Wednesday, April 23, 2014

Ham Radio: An "Old" Technology is a Lifesaver in the Emergency Field

Article by Kara Tarantino / Georgia Health News

Like a black-and-white movie, ham radio may evoke an image of how people communicated in the old days. In fact, Hollywood legend Mickey Rooney, who died this month at 93, starred in a classic film as a teenager in which ham radio was a key plot device.
But ask someone in emergency management about ham radio, and you’ll find that this medium of communication is anything but outdated. In recent years, recognition of its importance has actually increased.
A case in point occurred in March 2008, when thousands of people were attending the Southeastern Conference basketball tournament in downtown Atlanta, and thousands more were at various venues nearby as a  tornado struck, cutting a path of destruction through the heart of Georgia’s capital city.
Unbeknownst to many, a lone amateur radio operator, using only a hand-held radio, called “CQ, CQ” — the ham radio code that signified he was reaching out to whatever stations could hear him. He hoped to alert any station on the air that he was located in the worst of the storm-affected area and needed help.
Barry Kanne, an active ham radio operator, and an Amateur Radio Emergency Service (ARES) volunteer, happened to be listening to the main ham radio weather channel as the storm hit. He responded to the CQ call. Immediately, an ad hoc emergency net between the two operators was established. Soon other stations joined in to report storm damage. (READ MORE)

Sunday, November 17, 2013

Volunteer Emergency Communications Programs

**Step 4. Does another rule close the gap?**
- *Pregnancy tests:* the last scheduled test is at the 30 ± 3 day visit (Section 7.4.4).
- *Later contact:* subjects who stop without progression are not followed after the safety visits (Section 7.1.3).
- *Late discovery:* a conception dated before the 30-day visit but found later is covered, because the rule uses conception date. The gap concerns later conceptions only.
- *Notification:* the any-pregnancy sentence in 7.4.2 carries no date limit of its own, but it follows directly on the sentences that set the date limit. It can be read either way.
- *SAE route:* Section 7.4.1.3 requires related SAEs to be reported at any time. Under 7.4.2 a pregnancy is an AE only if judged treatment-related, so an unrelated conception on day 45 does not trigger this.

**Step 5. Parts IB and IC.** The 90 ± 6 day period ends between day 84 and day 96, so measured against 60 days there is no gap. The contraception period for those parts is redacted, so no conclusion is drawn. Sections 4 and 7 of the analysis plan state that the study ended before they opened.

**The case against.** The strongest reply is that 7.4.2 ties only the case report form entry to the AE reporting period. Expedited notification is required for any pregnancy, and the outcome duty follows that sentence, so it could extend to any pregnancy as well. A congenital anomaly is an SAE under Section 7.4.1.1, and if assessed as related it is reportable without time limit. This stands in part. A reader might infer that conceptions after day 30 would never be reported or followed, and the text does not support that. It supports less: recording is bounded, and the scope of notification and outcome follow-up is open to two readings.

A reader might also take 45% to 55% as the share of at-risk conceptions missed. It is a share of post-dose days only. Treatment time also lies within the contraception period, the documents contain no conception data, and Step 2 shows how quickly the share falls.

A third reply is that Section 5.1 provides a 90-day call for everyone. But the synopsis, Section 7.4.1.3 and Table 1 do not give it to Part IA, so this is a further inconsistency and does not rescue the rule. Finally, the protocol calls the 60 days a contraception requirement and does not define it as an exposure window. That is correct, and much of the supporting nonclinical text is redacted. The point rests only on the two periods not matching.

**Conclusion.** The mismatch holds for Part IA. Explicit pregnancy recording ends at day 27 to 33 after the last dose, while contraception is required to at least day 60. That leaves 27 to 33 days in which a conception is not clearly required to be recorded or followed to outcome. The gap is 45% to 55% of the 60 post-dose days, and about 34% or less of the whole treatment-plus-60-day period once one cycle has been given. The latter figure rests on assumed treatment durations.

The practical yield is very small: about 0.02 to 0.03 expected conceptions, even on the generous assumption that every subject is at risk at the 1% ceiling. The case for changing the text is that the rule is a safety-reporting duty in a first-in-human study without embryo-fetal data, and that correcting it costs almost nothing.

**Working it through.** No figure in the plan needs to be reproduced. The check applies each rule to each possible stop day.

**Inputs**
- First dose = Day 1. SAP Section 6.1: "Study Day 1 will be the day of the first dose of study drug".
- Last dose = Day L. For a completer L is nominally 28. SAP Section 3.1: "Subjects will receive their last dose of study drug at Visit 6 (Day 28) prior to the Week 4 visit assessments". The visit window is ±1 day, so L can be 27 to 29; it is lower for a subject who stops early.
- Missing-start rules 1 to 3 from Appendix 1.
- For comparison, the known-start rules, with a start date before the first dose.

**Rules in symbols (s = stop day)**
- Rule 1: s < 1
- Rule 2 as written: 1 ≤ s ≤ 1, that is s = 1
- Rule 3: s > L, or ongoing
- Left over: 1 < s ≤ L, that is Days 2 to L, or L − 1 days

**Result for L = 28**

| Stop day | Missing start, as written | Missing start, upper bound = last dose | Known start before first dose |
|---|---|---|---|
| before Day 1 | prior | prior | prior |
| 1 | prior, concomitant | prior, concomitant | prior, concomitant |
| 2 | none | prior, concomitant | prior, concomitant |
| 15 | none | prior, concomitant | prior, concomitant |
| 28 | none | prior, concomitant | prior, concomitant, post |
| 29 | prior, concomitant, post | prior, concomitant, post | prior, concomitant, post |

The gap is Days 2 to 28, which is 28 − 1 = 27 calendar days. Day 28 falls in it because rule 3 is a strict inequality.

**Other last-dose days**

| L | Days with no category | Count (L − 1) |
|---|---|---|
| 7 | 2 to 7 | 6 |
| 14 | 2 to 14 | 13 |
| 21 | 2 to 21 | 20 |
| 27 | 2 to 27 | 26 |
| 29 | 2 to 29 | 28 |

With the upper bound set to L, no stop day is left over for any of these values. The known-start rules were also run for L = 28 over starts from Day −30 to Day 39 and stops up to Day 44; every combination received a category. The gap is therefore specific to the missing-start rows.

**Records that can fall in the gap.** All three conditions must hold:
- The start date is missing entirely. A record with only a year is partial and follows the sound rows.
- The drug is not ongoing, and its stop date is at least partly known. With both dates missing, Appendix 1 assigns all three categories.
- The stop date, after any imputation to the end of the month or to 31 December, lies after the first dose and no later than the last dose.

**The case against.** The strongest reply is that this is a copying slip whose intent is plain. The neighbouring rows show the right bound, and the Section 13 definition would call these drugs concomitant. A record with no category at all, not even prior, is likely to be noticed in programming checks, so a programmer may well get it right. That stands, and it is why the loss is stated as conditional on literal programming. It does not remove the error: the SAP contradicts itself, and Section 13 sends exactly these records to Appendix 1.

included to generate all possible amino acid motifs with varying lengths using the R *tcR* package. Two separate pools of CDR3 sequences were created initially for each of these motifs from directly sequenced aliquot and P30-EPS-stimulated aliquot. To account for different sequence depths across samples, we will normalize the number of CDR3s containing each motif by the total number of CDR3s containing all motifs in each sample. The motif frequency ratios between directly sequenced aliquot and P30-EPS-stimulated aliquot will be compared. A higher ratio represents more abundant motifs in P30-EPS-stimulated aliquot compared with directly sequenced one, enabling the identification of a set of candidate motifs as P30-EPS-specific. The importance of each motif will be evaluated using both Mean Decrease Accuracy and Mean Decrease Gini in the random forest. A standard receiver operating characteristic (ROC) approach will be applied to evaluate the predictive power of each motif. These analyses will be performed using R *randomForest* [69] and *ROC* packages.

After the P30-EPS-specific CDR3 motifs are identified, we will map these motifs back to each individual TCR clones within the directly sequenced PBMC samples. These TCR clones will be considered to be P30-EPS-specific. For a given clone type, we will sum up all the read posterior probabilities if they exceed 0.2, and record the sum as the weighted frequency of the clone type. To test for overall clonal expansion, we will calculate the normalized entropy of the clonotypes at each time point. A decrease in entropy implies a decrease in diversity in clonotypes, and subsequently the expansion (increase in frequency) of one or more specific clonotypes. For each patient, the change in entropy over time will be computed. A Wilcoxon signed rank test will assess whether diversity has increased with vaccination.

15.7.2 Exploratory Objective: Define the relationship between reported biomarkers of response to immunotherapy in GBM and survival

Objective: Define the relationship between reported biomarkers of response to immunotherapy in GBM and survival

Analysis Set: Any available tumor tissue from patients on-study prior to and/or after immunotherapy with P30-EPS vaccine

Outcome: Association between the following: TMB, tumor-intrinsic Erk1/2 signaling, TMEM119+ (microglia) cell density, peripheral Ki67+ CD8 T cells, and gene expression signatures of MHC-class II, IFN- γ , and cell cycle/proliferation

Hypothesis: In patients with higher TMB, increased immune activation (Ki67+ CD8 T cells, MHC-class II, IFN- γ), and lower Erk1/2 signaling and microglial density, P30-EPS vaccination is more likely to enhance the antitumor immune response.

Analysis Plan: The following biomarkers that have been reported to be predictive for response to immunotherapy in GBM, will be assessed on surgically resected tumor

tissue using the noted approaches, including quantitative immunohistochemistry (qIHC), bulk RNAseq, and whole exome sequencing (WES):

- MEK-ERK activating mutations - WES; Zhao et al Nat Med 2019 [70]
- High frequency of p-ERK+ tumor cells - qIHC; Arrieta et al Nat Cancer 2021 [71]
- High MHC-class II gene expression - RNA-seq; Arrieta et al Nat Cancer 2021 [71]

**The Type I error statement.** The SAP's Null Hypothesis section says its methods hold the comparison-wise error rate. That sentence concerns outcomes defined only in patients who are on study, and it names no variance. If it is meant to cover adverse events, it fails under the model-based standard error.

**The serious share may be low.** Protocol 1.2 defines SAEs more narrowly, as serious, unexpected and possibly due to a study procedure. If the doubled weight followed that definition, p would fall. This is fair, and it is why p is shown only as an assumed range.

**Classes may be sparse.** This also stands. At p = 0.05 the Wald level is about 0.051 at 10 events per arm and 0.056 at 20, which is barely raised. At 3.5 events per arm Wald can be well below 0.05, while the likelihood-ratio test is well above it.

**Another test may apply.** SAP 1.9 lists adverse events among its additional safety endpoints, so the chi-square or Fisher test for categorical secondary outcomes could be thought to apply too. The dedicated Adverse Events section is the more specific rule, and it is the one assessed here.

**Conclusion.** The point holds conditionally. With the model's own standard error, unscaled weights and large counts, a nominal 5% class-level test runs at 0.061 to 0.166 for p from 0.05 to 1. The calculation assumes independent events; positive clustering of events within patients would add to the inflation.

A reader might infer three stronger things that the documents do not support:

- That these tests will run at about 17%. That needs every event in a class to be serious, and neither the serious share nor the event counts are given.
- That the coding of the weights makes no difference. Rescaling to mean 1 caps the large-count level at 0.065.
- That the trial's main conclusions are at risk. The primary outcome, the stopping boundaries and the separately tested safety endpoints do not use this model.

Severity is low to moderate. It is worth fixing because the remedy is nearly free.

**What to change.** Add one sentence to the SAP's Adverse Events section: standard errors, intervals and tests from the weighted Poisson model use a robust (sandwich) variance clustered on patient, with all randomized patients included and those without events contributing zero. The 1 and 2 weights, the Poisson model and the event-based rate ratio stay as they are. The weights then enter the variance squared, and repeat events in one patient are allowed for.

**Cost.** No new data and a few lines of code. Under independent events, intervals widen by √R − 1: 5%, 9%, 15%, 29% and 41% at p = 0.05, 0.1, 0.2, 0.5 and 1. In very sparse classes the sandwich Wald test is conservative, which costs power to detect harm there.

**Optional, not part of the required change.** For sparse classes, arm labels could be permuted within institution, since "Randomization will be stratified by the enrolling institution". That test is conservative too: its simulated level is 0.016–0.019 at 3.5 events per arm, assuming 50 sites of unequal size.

So you intend on getting your Ham License & a Ham Radio. But after you do, what are you going to do with it? If being in the loop after some disaster appeals to you, CommsPrepper has a very informative video that describes what's out there that you can be a part of.

Monday, September 2, 2013

Amateur Radio Go Box - Ham Radio ARES - RACES

Hats off to jokewallpaper for the fine video demo. That's a well put together & well thought out radio go box.
A bunch of good design tips here...

Wednesday, August 28, 2013

Seven Misconceptions about Amateur Radio.

Dan Romanchik, KB6NU, is an Extra Class amateur radio operator, author of the "No-Nonsense" series of amateur radio license study guides, "21 Things to Do After You Get Your Amateur Radio License," and a ham radio blogger.  He also published Seven Misconceptions about Amateur Radio. Every one a keeper!

Monday, July 29, 2013

Ham Radio Tutorial: How to Call CQ

You can prepare for the day you get your Ham License, but when it comes to actually getting on the air, many hesitate because they feel they don't know what to say. This video shows the right way how to do made a general call for a contact & proper radio etiquette.

Monday, July 22, 2013

Survival Story: Living Through Florida's Hurricanes In 2004

By Don Jones
Originally published in Modern Survival Magazine, 2005

Hurricane Charlie left Punta Gorda FL devastated
"There are two certainties about being in the path of a hurricane: your home will be hit and destroyed or damaged, or it won't."